DSWD stands for the Department of Social Welfare Development, which is the Philippine government agency responsible for providing social services to Filipino citizens. The department offers a range of programs and services aimed at helping people in need, including assistance with food, housing, healthcare, and education. It also coordinates disaster relief efforts during times of crisis.
DSWD is one of the most active government agencies during the time of the pandemic. Many people have recognized the said agency as part of distributing financial help for the poor families and most affected people during the said crisis.
The Department of Social Welfare and Development (DSWD) is a leading department of the government that is responsible for developing, implementing, and coordinating social protection and poverty-reduction programs. They focus on the poor, vulnerable, and disadvantaged population in the Philippines.
If there is a government department that is responsible for administering, developing, and implementing hands-on social welfare programs, it’s none other than the DSWD. The agency aims to improve the living conditions of every Filipino while empowering disadvantaged children, youth, women, seniors, people with disabilities, and families in crisis or at risk.
What is DSWD?
DSWD is an acronym for the Department of Social Welfare and Development. The department is a government organization responsible for providing social services to the people of the Philippines. These services include but are not limited to food assistance, housing, healthcare, and education. The agency also coordinates disaster relief efforts during times of crisis.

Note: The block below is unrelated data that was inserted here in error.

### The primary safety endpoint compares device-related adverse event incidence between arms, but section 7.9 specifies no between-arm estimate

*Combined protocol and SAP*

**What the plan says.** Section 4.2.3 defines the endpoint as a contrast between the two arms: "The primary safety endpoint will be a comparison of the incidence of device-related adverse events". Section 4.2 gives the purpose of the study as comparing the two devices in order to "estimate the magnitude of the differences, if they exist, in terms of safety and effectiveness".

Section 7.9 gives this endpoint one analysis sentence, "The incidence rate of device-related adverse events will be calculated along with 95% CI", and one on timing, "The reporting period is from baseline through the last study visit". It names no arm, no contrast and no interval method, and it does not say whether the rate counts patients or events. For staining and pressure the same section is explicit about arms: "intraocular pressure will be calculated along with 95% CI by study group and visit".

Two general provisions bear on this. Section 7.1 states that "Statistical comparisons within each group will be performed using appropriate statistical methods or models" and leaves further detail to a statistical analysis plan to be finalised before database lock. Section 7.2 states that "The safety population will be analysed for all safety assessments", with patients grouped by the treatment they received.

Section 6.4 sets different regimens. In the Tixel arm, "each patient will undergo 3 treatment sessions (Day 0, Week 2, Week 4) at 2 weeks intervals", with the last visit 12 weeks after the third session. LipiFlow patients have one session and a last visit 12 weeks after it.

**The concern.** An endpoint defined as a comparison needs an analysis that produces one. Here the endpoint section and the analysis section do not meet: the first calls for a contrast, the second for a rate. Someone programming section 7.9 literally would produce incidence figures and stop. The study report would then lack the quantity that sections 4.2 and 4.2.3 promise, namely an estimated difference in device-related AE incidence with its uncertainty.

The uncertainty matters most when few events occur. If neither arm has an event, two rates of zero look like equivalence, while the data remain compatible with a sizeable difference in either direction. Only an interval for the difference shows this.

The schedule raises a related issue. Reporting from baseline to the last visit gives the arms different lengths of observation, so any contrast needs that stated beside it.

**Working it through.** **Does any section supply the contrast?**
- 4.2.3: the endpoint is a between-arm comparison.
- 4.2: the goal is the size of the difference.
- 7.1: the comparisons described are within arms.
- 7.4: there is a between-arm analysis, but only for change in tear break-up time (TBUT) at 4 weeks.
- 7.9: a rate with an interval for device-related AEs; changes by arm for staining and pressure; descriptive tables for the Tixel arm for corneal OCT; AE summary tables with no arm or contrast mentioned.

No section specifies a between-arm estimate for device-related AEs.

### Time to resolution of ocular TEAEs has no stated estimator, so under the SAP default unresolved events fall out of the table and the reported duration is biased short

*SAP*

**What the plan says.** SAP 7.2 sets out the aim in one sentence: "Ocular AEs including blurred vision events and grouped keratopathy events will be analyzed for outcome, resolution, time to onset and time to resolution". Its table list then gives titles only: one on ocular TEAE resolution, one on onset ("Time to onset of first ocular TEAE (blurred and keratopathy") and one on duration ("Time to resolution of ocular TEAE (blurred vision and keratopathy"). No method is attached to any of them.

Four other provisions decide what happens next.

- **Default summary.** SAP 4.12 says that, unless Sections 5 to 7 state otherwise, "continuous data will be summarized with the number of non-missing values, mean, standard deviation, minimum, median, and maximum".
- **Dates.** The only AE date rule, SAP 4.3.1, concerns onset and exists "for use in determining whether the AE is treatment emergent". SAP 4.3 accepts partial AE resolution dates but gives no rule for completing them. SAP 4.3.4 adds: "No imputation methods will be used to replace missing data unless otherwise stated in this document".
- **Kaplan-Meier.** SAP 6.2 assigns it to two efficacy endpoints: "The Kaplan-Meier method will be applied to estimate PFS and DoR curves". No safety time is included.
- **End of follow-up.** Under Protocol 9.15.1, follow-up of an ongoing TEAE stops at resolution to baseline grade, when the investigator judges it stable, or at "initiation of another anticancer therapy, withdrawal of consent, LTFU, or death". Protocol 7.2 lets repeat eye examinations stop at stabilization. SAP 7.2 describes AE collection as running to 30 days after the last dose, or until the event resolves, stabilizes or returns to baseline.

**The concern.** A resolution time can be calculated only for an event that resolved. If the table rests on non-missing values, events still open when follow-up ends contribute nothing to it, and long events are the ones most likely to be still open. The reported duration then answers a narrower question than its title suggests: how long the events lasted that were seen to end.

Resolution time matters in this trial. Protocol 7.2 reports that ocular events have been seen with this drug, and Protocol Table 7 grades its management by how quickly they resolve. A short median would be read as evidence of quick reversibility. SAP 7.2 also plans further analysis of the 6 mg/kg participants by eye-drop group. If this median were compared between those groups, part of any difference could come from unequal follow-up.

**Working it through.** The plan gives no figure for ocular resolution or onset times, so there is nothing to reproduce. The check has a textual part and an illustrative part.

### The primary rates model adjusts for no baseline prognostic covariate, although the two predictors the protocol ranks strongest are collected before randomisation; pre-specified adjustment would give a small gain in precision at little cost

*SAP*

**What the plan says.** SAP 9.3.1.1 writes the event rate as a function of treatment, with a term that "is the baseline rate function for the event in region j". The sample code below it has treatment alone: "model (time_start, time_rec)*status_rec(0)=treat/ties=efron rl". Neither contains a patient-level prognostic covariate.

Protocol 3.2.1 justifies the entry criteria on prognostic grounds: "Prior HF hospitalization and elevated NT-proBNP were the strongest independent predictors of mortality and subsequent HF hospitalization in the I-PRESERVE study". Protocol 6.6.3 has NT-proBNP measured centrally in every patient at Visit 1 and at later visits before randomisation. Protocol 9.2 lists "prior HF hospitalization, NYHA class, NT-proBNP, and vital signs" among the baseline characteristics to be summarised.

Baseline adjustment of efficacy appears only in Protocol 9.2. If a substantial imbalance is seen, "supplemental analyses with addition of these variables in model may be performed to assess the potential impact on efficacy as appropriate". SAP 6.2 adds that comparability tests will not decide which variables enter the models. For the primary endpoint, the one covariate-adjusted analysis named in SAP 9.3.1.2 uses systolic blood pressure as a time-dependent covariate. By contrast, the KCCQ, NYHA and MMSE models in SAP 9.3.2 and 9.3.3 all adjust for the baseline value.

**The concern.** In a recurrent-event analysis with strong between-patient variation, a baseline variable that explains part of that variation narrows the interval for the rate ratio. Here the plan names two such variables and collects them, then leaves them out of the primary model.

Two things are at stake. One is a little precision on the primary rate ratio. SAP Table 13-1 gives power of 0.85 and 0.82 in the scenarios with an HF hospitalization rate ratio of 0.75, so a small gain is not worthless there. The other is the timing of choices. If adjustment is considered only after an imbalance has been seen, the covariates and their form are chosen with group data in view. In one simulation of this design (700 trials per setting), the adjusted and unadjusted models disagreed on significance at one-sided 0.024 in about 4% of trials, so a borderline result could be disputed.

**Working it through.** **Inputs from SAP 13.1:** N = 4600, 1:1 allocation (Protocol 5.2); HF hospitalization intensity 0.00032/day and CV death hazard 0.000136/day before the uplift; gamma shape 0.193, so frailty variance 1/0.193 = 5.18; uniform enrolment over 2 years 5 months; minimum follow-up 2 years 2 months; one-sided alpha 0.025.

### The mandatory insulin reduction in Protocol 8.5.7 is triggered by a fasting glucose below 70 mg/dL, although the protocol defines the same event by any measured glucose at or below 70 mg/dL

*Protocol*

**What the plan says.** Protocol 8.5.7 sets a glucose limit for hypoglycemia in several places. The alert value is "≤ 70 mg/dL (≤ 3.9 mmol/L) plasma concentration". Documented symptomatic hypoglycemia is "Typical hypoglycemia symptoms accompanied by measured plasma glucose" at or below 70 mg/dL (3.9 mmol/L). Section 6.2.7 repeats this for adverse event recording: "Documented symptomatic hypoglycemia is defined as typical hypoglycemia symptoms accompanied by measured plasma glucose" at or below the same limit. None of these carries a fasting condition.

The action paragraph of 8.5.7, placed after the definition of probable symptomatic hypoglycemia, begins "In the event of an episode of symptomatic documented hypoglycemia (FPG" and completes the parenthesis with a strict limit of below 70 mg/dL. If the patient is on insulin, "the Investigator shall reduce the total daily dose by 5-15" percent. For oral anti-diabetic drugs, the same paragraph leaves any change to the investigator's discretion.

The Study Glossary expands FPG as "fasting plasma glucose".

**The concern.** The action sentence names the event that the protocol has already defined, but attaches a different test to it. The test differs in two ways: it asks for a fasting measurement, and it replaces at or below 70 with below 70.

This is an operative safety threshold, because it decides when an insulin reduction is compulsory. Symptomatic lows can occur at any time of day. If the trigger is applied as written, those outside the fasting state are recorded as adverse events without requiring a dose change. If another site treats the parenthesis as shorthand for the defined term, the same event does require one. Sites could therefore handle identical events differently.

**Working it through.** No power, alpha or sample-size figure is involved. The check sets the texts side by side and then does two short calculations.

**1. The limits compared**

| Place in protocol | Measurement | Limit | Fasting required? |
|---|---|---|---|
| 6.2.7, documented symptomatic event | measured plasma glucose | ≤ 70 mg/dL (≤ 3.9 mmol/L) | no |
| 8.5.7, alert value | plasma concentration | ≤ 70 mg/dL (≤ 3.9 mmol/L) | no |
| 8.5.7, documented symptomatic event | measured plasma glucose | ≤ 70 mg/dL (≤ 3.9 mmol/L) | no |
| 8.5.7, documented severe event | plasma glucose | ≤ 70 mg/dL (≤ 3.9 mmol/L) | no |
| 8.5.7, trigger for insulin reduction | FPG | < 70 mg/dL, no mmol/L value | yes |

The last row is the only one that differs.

Purpose of DSWD
DSWD provides social protection to children, adults, and senior citizens of the Philippines. The said department was made to implement policies, and create projects and services through NGOs, LGUs, and GOs. DSWD also promotes human rights and welfare for the vulnerable population, poor and disadvantaged individuals, and families who are not able to fight for their rights due to poverty.
About this Agency
As its logo says, it is a joint responsibility of the government and private sector (two hands holding heart). The DSWD aims to uplift each Filipino from poverty by providing beneficiaries with cash assistance and programs that will help them in their daily life.
In 2004, they added the tagline “Tulong! Sulong!” and establish a new mandate that focuses on providing direct help to their beneficiaries – the only way to an improved and quality life.
The following agencies are attached to the DSWD:
- Council for the Welfare of Children
- Inter-Country Adoption Board
- National Youth Commission
- National Council on Disability Affairs
DSWD during the Pandemic
The DSWD made hands-on participation during the battle of the Philippines against Pandemic Covid-19. They set up camps to ensure that there is a management desk available for evacuees and front liners, they give sustainable access to clean water, sanitation, washing areas, and bathing cubicles. Some of their small actions such as putting social distancing markings help the public to adapt to safety changes.
The DSWD is also one of the government departments that encouraged establishments to make Community Based Surveillance like contact tracing and case investigation for suspected Covid cases. This department of the government helps lift and empower every Filipino’s life no matter what crisis we are going to face. It is one of the Pillars of the Philippines Government during downtimes.